What Makes Up a Pastel
What Makes Up a Pastel?
The basic constituents of pastel are a pigment, a filler (a white mineral which serves to give opacity and body), and a binder (a weak adhesive) that loosely holds the two powdery substances together so that they may be formed into a crayon for use. In the eighteenth century, the ideal crayon was to be sufficiently firm so it could be grasped between the fingers without breaking, yet powdery and soft enough to crumble when stroked across a support. A relatively small range of pigments (mostly the same as those used for oil painting) was used in forming an innumerable array of colors, a feature of the medium still characteristic of today’s pastel box. These pigments were combined to produce the desired hue, with proportional amounts of filler added to produce the tints. This multitude of hues allowed pastelists to work in gradations of tone rather than in color mixtures so as to produce the greatest brilliance.
Selected steps in the complicated process of making pastels
The process of fabricating pastels in the eighteenth century was complex. Many steps had to be carried out by hand and were varied according to the composition of the color, starting with the preparation of the pigment by grinding and washing. Because pigments have distinctive properties (such as cohesiveness, softness, brittleness), each had to be coordinated with a particular filler (selected from a range of materials, such as chalk, tobacco pipe clay, gypsum, and alabaster) and a suitable binder (among them, gum tragacanth, oatmeal whey, or skim milk) to produce crayons of satisfactory texture. After the ingredients were mixed together the paste was divided and rolled into crayons, cut to length, and carefully dried by air or with heat to avoid imperfections and cracks.
A Distinctive Brilliance
Pastel was praised in the eighteenth century because of the lifelike quality, or "bloom," it conferred upon its subjects. This distinctive appearance results from the physical characteristics of the medium and the way in which it reflects light. As all powders, pastel reflects light from the facets of its finely divided particles and the air spaces in between them, an effect evoking a sense of white light. In pastel this powder is composed of numerous particles of pigment and filler. Because there is only a minute amount of binder, and the powder is opaque, light does not penetrate through pastel (as it does through a varnished oil painting) but is diffusely scattered, or reflected, from the surface. This physical phenomenon accounts for its velvety, matte quality. Additionally, the absence of a varnish, which inevitably alters in color over time, accounts for the characteristic brilliance and purity of tone of pastels. This visual property was especially prized by the eighteenth-century connoisseur and consumer who similarly took delight in the bright, scintillating surfaces of contemporary interior décor, as evidenced by the profusion of mirrors, ormolu mounts and ornaments, and gilt frames popular at the time.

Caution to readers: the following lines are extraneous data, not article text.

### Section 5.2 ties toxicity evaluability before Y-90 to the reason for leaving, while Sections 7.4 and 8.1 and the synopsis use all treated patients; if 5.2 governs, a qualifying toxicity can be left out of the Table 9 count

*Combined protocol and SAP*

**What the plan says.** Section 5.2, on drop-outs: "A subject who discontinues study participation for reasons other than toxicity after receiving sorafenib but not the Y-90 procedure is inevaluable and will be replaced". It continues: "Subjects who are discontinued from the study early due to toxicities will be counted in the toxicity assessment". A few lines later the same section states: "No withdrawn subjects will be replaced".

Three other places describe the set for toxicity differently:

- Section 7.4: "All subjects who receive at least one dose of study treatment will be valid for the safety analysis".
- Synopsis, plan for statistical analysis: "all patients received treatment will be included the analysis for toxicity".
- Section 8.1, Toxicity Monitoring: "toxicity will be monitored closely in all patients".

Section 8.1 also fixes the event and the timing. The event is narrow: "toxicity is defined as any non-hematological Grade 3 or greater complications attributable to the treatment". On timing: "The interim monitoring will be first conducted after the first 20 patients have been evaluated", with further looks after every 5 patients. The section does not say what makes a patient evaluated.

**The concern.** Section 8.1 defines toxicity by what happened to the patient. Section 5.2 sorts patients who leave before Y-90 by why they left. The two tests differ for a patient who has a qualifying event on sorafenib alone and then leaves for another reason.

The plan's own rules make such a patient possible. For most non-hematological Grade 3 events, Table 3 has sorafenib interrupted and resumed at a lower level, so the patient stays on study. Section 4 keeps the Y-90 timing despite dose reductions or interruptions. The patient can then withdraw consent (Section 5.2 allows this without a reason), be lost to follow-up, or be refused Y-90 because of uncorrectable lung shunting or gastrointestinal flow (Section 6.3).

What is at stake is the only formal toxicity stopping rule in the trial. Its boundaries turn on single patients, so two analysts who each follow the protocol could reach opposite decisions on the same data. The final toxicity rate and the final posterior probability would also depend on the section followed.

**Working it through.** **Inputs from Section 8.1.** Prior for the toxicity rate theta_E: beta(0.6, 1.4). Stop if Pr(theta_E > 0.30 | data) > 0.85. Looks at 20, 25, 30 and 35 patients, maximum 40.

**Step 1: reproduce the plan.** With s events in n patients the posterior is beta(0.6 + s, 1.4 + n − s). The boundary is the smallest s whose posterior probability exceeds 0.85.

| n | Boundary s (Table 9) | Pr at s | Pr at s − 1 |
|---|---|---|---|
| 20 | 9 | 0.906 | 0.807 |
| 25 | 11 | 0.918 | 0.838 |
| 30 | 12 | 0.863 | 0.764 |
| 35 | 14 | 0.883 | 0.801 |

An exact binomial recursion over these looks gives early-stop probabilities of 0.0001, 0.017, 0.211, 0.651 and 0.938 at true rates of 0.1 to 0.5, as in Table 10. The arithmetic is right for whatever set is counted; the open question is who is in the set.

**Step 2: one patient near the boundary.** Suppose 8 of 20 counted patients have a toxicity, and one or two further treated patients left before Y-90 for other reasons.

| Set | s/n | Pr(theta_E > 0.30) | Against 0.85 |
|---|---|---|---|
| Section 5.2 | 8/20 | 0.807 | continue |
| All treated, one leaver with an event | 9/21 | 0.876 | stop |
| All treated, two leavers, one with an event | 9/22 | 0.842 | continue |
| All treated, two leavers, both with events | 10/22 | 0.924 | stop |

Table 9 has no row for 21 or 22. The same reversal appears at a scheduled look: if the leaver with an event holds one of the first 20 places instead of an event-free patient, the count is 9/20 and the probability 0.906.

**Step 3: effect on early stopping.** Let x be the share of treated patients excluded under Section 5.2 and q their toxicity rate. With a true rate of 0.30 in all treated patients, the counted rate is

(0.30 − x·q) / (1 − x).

Pastel’s characteristic light can be impaired when a fixative is applied to a composition. Because the surface of a pastel is easily rubbed and damaged, many recipes for protective substances were devised in the eighteenth century, some even claiming to provide a means of enabling these works to be cleaned or varnished. There was, nonetheless, great debate as to their efficacy, as it was recognized that applying a resin to the surface of a pastel would darken the colors and cause them to yellow. Instead, to secure the powder to the support, artists depended upon using slightly roughened paper and careful building of the layers of color.